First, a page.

Max Gillies Smith thought the Abbott budget reply a series of stumbles. These include the promise that peoples “fortnightly budgets will be under less pressure as electricity prices fall and gas prices fall and the carbon tax no longer cascades through our economy.”
He also took money out of the super system, watered down the NBN and and released the GST genii.
Here’s a question: Why was Tony Abbott’s Budget reply so full of basic economic errors?
It was laden with statistical abuses (figures comparing Costello’s and Swan’s budgets), emotive language disconnected from reality (“skyrocketing debt”, “a spiral, deeper and deeper into debt”, “budget emergency”), sophistry (the implied need for “cost of living relief”), unsubstantiated generalisations (“bad government”) and simple fallacies, including a confusion of inflation with wealth (use of house and share prices as measures of wealth) and the unsupported notion that “smaller government” is the path to economic prosperity.
Above all, there was a glaring gap in the Opposition’s arithmetic. Abbott’s promise to cut taxes, increase spending and balance the budget just doesn’t make sense, unless, as is likely, there are yet-to-be-disclosed savage cuts (“cuts to the bone” to use the Government’s focus-group-tested cliché) in big program areas, such as health and education.
McAuley thinks the “illogicalities and falsehoods” may be intentional to throw us off the scent, to mask his real intentions.
McAuley sees Abbott as deeply conservative.
When he says that the coming election will be a referendum on the carbon tax, he’s really referring to a choice between economic modernisation and holding on to our existing industry structure.
“Reactionary economic vision” is the last phrase in the piece, and it may be more appropriate than “conservative” to tell us where Abbott is headed. He seems likely to downsize the economy.
I’m reminded here of Campbell Newman and the LNP in Queensland who trumpet the ‘four economic pillars’ of resources, agriculture, tourism and construction. No recognition of services (other than tourism) and definitely no nonsense about the ‘smart state’.
Conservative governments in the 1950s and 1960s had more vision than that.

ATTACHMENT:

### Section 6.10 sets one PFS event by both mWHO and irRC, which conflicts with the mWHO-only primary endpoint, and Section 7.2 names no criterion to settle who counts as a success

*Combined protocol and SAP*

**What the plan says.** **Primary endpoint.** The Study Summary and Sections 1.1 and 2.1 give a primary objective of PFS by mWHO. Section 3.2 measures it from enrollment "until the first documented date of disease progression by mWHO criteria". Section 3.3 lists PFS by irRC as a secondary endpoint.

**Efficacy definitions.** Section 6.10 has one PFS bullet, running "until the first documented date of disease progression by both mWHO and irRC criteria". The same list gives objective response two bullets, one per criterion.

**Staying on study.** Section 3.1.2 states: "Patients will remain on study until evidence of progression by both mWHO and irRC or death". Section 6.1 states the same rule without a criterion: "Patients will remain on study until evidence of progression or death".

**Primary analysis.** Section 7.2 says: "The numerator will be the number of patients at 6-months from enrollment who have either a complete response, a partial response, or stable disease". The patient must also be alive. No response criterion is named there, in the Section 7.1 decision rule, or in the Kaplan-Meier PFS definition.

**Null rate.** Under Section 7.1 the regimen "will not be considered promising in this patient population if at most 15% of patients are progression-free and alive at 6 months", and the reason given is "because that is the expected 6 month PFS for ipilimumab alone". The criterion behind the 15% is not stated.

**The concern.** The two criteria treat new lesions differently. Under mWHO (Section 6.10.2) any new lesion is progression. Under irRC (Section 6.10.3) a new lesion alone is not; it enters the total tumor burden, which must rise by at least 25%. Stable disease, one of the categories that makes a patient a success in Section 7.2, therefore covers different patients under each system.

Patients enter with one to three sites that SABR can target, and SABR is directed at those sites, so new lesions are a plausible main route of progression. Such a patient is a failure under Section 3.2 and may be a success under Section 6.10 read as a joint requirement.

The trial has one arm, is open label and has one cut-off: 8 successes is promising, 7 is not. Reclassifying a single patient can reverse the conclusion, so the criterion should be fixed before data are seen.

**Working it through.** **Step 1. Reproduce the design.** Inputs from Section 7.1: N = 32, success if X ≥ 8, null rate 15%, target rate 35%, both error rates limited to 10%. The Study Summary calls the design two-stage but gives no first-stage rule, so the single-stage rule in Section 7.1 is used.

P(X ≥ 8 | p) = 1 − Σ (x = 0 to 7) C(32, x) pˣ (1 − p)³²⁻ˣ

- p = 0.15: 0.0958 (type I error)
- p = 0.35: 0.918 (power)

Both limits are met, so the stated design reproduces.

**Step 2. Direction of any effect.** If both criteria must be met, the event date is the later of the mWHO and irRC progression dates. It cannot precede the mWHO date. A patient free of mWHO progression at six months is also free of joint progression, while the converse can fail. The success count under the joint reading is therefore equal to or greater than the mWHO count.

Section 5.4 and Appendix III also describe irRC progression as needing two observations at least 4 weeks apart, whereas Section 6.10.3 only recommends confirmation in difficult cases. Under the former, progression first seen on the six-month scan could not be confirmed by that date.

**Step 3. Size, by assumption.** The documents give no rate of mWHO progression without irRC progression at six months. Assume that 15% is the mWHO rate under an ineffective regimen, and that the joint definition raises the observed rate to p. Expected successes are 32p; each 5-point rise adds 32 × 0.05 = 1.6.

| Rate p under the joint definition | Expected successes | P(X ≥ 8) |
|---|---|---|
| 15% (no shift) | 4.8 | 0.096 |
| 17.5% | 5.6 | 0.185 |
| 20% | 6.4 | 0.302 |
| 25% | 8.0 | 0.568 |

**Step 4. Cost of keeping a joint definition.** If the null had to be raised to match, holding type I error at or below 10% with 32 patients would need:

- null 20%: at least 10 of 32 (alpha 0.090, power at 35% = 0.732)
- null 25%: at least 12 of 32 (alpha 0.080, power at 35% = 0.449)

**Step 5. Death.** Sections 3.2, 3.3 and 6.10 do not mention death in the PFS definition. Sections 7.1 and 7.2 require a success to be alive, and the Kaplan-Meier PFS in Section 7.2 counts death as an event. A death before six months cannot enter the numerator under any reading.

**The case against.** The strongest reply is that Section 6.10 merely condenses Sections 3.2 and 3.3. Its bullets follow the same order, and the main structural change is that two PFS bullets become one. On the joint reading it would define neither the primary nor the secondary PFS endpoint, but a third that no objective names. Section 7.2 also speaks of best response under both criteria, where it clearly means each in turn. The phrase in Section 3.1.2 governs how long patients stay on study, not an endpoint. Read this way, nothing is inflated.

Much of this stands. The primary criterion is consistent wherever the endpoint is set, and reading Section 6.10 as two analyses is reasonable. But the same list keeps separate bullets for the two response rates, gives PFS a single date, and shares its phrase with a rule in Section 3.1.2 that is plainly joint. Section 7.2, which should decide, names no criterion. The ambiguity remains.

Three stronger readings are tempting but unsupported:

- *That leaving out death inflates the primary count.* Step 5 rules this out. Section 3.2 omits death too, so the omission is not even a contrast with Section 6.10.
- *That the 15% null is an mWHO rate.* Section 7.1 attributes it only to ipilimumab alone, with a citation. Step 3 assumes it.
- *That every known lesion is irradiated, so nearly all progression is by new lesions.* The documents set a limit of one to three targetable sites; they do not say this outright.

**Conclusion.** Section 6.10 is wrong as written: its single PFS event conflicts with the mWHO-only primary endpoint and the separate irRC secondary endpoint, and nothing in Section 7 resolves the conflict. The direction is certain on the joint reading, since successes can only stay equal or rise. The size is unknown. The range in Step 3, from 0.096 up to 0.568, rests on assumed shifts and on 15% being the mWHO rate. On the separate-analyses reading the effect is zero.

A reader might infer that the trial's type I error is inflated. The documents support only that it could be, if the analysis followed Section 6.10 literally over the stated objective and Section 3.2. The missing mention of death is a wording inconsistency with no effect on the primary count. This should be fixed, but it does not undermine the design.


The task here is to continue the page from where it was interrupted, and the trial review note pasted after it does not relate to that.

McAuley draws attention to Abbott’s statement that government should be “only as big as it needs to be to do what people can’t do for themselves”
a view which, taken to its conclusion, leaves government with no more than a few functions such as defence and handouts to the poor, leaving health care, education and infrastructure all to distorted private markets.
It’s a view pushed by extreme economic libertarians, who cannot bring themselves to acknowledge that there are many things the private sector conceivably can do, but which governments do much better. Whether it’s a glib insertion by an economically naive speechwriter or a considered belief is hard to know, but it’s worth watching.
I’ve heard Abbott repeat it. A number of LNP politicians have spoken about the greater need for self reliance.
On the budget bottom line none of the usual economic commentators seems to have done the simplest of calculations, which I can’t do because I don’t have all the information. But here, broadly, is the problem.
Abbott’s starting point is Swan’s budget deficit of $18.6 billion. He accepts Swan’s $43 billion of cuts or “saves” which leaves him at that point. Then he made about $5b of his own. $400 million of that is a mistake, because the the Clean Energy Finance Corporation (CEFC) is not a budget item.
But the carbon and mining taxes are surely worth more than that (the carbon tax doesn’t shrink until 2015). Then he has to pay for the ‘direct action’ climate change program. His projected savings on asylum seekers are probaly fictitious, at least in the early years.
Laura Tingle made reference to this problem during Insiders on Sunday. McAuley also points to the “glaring gap in the Opposition’s arithmetic.” In the weekend AFR there was an article which had one of those highlighting quotes to the effect that Labor has calculated the shortfall as $26 billion. Unfortunately the relevant text had been edited out of the article.
The purpose of Abbott’s speech was to assure us that the adults would soon be in charge and we could all be relaxed and comfortable. Largely it seems to have worked on the commentariat.
Paul Williams in today’s Courier Mail has several interesting points. One is that Abbott addressed the TV audience as “you”. The Speaker would have been within her rights to make him address his remarks to the chair.
Also he pledged to ensure “the states are sovereign in their own sphere”? This takes us back pre-war and William rightly points out that “a 2010 Galaxy poll found 56 per cent support the states’ abolition.”
Labor has been looking for a point of difference and may have found it in Gonski. I think the politics would work best for Labor if one of Queensland and Victoria signed up. Assuming SA and Tasmania come on board and WA doesn’t that would leave Abbott opposing Gonski and Gillard with significant support.
Meanwhile Rudd is busy fighting the Qld State Government on school closures and other matters. This will help the Labor brand in Queensland and is probably the best contribution he can make, as well as shore up his own seat.
By the way, the gallery that clapped Abbott so enthusiastically was an invited audience. I wonder whether there is scope for games to be played on this one.